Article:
Volume 8 in the Smithsonian Folkways series on the music of Central Asia paired the Kronos Quartent with Afghan rubâb virtuoso Homayun Sakhi and Azerbaijani father-daughter singing duo Alim and Fargana Qasimov. The results of the collaborations were almost too good to be believed. The stories of how the compositions were put together are fascinating. In the case of Quasimov, the vocalist arranged five Azerbaijani songs, adding sections for improvised vocals and instrumentals. Kronos arranger Jacob Garchik then took the constructions further, scoring the songs for the quartet and adding short intermezzos (think of them as musical connective tissue). For the title track “Rangin Kaman (Rainbow),” Sakhi composed on his own instrument, and then wrote and stored the string parts into a Casio synthesizer. Veteran Kronos arranger Stephen Prutsman wrote out the entire piece in traditional Western notation. The Casio synth being the link between the old and new worlds … talk about East meets West!
The music was obviously not “done” at this point. If you view the accompanying DVD, there is a short documentary that shows the music taking shape. It’s very interesting to see the Kronos quartet, who are in my mind musically fearless, struggle with the rhythmic oddities introduced by both Quasimov and Sakhi. It was also inspiring to see the music come together, especially since the common language was indeed music and not the spoken English word.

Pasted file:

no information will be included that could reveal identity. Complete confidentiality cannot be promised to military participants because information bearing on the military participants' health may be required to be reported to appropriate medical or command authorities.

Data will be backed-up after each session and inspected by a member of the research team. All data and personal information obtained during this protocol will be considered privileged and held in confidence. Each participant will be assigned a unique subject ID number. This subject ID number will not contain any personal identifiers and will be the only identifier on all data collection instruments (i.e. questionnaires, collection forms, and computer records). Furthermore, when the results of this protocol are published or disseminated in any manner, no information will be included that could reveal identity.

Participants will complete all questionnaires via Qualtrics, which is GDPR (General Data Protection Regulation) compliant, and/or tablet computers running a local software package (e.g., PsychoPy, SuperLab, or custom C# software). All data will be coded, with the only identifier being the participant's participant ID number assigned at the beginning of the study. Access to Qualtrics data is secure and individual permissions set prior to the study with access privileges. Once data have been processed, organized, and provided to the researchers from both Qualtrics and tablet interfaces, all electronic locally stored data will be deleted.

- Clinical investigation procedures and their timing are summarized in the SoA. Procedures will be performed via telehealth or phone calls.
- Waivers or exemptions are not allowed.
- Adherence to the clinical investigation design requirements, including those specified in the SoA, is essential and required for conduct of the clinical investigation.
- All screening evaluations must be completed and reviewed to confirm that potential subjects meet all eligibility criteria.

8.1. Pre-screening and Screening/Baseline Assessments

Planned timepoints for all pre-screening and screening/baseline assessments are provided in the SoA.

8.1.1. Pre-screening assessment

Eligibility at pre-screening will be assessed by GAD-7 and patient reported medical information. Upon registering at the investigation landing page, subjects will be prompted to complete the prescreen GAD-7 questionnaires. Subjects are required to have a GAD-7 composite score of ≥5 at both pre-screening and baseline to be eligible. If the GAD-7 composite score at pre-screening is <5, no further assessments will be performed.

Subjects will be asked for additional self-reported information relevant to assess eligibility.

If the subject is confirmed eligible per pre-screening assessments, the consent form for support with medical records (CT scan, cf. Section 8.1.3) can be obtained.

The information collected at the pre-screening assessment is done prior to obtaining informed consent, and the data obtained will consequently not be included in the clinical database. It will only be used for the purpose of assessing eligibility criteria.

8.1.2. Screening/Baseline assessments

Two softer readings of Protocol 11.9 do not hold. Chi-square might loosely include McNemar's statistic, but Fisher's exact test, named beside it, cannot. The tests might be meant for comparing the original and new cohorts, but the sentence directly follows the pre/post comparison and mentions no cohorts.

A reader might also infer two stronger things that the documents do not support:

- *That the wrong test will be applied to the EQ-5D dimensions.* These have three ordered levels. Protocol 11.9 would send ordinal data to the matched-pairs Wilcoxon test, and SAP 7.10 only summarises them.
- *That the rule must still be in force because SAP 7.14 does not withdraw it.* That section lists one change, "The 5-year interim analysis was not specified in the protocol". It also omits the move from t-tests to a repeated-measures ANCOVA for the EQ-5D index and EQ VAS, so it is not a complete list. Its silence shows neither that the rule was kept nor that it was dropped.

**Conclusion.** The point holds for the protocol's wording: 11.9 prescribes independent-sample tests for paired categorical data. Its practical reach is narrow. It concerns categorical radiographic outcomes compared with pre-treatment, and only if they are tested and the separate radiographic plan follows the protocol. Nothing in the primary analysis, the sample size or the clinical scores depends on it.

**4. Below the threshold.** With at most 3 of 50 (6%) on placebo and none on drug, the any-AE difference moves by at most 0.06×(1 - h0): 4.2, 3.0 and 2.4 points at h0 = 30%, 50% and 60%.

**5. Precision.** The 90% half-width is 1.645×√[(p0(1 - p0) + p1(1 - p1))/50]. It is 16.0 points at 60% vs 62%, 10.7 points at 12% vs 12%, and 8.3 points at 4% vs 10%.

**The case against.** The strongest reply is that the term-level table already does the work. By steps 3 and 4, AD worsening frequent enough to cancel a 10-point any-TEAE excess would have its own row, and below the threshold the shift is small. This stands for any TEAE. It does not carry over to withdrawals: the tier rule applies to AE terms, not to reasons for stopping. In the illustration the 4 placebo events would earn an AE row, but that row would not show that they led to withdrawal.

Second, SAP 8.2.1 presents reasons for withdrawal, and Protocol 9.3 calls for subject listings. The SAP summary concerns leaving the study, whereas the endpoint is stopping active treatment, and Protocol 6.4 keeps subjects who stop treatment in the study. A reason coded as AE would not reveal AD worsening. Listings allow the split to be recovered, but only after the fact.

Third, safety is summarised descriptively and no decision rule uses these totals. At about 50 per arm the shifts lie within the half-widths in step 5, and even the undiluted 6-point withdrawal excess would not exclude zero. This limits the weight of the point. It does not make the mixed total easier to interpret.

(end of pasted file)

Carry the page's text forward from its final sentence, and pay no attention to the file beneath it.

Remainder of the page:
Sakhi’s “Rainbow” is over 28 minutes of pure unfolding wonderment. Accompanied by both frame drum and tablas, the quartet and rubâb seem made for each other. Sakhi’s composition weaves single lines, quartet call & response, serial melodic development (a kind of world music “round”), and rhythmic interplay that fools the ear into thinking these musicians have known each other for decades. Quite a trick.
As impressed as I was with Homayun Sakhi, it was the vocals of Alim Qasimov that totally blew me away. Woah, can that man (and his daughter) sing! The scales and micro- tonalities employed in that region of the world make the music seem very exotic. More than that, Qausimov sings with a frightening amount of power and athleticism. It was great to see the quartet rise to the occasion. The looks of pure satisfaction on their faces told the story.
Even if your curiosity about music from this area of the world is low, I would bet that the documentary material will impress. I was only vaguely familiar with the rubâb (of course, now I want one) and had never heard Qasimov sing. Both of them stretched my listening horizons and made me hungry for more.
It was obvious that the musicians were affected in a similar way. That’s when you just know something special happened.
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